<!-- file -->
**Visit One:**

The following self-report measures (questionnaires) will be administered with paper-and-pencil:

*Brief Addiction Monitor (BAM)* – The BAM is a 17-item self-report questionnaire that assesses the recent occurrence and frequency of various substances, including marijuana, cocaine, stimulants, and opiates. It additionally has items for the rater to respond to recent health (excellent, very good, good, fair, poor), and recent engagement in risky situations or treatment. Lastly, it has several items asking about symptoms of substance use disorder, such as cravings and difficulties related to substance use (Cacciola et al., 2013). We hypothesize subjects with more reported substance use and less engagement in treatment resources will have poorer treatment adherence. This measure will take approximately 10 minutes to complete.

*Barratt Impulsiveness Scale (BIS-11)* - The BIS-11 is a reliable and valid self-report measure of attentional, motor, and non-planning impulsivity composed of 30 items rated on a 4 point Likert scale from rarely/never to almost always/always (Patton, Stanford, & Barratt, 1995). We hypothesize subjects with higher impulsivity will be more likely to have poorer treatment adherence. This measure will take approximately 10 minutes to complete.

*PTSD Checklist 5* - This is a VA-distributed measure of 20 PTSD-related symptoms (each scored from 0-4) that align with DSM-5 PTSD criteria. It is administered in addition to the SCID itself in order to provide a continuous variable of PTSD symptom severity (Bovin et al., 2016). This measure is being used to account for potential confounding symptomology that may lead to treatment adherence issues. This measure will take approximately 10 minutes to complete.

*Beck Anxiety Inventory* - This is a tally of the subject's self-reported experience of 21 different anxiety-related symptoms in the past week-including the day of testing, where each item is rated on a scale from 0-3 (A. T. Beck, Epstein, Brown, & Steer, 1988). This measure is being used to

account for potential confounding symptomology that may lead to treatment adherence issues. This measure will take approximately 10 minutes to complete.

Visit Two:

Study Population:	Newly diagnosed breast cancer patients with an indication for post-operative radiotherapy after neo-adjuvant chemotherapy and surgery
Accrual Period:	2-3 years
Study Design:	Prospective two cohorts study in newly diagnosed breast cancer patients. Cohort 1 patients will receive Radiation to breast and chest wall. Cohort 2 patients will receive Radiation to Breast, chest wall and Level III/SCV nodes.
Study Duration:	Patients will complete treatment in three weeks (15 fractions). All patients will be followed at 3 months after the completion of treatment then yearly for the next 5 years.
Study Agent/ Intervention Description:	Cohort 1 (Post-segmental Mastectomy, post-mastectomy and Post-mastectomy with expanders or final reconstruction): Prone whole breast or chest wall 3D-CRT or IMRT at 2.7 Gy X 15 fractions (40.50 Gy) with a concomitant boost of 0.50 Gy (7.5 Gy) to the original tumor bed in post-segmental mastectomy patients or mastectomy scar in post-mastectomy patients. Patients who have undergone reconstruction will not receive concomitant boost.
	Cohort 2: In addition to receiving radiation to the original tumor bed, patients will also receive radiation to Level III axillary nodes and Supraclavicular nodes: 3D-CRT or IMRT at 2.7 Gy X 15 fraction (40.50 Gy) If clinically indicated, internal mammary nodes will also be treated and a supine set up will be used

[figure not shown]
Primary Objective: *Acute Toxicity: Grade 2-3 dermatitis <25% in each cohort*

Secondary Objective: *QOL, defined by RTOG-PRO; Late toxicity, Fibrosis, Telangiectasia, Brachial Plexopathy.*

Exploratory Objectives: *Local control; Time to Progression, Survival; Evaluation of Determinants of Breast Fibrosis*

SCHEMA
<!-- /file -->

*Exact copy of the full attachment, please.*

**Visit One:**

The following self-report measures (questionnaires) will be administered with paper-and-pencil:

*Brief Addiction Monitor (BAM)* – The BAM is a 17-item self-report questionnaire that assesses the recent occurrence and frequency of various substances, including marijuana, cocaine, stimulants, and opiates. It additionally has items for the rater to respond to recent health (excellent, very good, good, fair, poor), and recent engagement in risky situations or treatment. Lastly, it has several items asking about symptoms of substance use disorder, such as cravings and difficulties related to substance use (Cacciola et al., 2013). We hypothesize subjects with more reported substance use and less engagement in treatment resources will have poorer treatment adherence. This measure will take approximately 10 minutes to complete.

*Barratt Impulsiveness Scale (BIS-11)* - The BIS-11 is a reliable and valid self-report measure of attentional, motor, and non-planning impulsivity composed of 30 items rated on a 4 point Likert scale from rarely/never to almost always/always (Patton, Stanford, & Barratt, 1995). We hypothesize subjects with higher impulsivity will be more likely to have poorer treatment adherence. This measure will take approximately 10 minutes to complete.

*PTSD Checklist 5* - This is a VA-distributed measure of 20 PTSD-related symptoms (each scored from 0-4) that align with DSM-5 PTSD criteria. It is administered in addition to the SCID itself in order to provide a continuous variable of PTSD symptom severity (Bovin et al., 2016). This measure is being used to account for potential confounding symptomology that may lead to treatment adherence issues. This measure will take approximately 10 minutes to complete.

*Beck Anxiety Inventory* - This is a tally of the subject's self-reported experience of 21 different anxiety-related symptoms in the past week-including the day of testing, where each item is rated on a scale from 0-3 (A. T. Beck, Epstein, Brown, & Steer, 1988). This measure is being used to

account for potential confounding symptomology that may lead to treatment adherence issues. This measure will take approximately 10 minutes to complete.

Visit Two:

Study Population:	Newly diagnosed breast cancer patients with an indication for post-operative radiotherapy after neo-adjuvant chemotherapy and surgery
Accrual Period:	2-3 years
Study Design:	Prospective two cohorts study in newly diagnosed breast cancer patients. Cohort 1 patients will receive Radiation to breast and chest wall. Cohort 2 patients will receive Radiation to Breast, chest wall and Level III/SCV nodes.
Study Duration:	Patients will complete treatment in three weeks (15 fractions). All patients will be followed at 3 months after the completion of treatment then yearly for the next 5 years.
Study Agent/ Intervention Description:	Cohort 1 (Post-segmental Mastectomy, post-mastectomy and Post-mastectomy with expanders or final reconstruction): Prone whole breast or chest wall 3D-CRT or IMRT at 2.7 Gy X 15 fractions (40.50 Gy) with a concomitant boost of 0.50 Gy (7.5 Gy) to the original tumor bed in post-segmental mastectomy patients or mastectomy scar in post-mastectomy patients. Patients who have undergone reconstruction will not receive concomitant boost.
	Cohort 2: In addition to receiving radiation to the original tumor bed, patients will also receive radiation to Level III axillary nodes and Supraclavicular nodes: 3D-CRT or IMRT at 2.7 Gy X 15 fraction (40.50 Gy) If clinically indicated, internal mammary nodes will also be treated and a supine set up will be used

[figure not shown]
Primary Objective: *Acute Toxicity: Grade 2-3 dermatitis <25% in each cohort*

Secondary Objective: *QOL, defined by RTOG-PRO; Late toxicity, Fibrosis, Telangiectasia, Brachial Plexopathy.*

Exploratory Objectives: *Local control; Time to Progression, Survival; Evaluation of Determinants of Breast Fibrosis*

SCHEMA